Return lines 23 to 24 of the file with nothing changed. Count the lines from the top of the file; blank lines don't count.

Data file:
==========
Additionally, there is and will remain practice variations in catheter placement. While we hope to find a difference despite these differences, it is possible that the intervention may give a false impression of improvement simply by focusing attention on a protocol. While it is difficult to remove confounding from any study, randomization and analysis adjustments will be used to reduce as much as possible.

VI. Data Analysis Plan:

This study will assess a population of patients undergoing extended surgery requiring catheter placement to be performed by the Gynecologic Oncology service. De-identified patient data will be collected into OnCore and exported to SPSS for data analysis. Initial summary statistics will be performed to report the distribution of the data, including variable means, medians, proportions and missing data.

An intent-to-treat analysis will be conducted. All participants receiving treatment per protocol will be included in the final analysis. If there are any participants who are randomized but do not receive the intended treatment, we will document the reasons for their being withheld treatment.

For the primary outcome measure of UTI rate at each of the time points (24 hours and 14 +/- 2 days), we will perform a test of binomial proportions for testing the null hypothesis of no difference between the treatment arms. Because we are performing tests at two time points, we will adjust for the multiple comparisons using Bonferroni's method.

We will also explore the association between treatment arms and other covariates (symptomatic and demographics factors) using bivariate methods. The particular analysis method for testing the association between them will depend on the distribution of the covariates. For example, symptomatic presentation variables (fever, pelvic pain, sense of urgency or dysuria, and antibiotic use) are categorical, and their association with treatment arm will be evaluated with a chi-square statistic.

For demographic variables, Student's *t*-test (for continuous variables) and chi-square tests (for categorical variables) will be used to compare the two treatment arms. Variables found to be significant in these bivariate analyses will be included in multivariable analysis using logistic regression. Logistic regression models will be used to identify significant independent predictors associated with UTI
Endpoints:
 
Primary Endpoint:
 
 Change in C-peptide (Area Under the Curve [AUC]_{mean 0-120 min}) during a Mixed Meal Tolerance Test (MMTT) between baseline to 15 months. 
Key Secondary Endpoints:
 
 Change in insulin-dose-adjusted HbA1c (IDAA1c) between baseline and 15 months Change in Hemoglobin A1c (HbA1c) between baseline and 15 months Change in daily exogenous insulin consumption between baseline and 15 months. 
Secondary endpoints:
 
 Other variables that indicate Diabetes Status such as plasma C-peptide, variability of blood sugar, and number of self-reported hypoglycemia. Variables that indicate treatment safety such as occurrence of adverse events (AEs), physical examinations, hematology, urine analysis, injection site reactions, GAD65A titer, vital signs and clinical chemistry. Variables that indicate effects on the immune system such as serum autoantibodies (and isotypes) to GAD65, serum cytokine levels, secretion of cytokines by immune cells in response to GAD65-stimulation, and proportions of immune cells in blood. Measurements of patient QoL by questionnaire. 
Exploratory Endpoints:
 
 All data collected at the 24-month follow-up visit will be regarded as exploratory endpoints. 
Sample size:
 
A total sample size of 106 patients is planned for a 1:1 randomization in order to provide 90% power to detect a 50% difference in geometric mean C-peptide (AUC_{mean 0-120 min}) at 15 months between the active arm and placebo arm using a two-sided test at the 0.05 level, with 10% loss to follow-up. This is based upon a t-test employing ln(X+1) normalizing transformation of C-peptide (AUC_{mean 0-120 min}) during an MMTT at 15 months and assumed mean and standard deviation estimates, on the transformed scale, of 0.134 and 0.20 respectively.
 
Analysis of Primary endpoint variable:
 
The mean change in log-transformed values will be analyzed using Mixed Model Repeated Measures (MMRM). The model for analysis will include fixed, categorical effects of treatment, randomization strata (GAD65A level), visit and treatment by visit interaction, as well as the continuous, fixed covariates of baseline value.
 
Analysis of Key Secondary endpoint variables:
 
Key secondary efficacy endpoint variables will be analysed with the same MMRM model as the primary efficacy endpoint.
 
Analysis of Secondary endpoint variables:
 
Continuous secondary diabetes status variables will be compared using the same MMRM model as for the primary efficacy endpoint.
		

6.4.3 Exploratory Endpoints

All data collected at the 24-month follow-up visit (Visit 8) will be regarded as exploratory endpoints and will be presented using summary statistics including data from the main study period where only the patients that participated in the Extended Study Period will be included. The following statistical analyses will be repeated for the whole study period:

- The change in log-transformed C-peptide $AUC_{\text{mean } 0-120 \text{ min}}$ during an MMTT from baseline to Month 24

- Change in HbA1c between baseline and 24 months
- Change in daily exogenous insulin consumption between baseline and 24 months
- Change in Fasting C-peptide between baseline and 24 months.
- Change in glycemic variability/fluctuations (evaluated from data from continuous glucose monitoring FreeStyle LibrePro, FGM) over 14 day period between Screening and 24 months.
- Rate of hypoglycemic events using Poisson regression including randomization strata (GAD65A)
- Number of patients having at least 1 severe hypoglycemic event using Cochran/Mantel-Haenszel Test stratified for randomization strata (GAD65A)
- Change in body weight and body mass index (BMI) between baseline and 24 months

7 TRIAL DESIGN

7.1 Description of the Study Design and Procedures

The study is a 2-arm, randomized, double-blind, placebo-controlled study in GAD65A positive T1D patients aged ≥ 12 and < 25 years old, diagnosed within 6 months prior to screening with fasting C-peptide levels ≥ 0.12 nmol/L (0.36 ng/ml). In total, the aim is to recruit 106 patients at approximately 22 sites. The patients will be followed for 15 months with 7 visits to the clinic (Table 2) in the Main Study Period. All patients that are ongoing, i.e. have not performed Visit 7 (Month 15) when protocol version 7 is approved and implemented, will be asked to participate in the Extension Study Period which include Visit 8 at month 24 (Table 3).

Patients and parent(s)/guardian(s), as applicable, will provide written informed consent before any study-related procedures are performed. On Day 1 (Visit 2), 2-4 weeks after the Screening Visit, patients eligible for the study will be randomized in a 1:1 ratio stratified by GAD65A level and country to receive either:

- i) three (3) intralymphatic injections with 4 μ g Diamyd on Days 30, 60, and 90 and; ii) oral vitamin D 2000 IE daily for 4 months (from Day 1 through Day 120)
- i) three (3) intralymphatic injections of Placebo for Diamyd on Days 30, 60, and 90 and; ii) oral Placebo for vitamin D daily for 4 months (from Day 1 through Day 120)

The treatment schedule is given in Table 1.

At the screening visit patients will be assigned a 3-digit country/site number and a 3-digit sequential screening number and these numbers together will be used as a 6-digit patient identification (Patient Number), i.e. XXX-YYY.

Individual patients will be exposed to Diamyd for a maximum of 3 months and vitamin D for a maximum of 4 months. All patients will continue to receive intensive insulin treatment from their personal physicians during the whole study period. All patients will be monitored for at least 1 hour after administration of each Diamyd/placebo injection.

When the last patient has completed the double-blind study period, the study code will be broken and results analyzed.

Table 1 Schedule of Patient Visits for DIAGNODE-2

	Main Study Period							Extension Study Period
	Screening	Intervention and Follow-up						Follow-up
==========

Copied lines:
Analysis of Secondary endpoint variables:
 
Continuous secondary diabetes status variables will be compared using the same MMRM model as for the primary efficacy endpoint.
		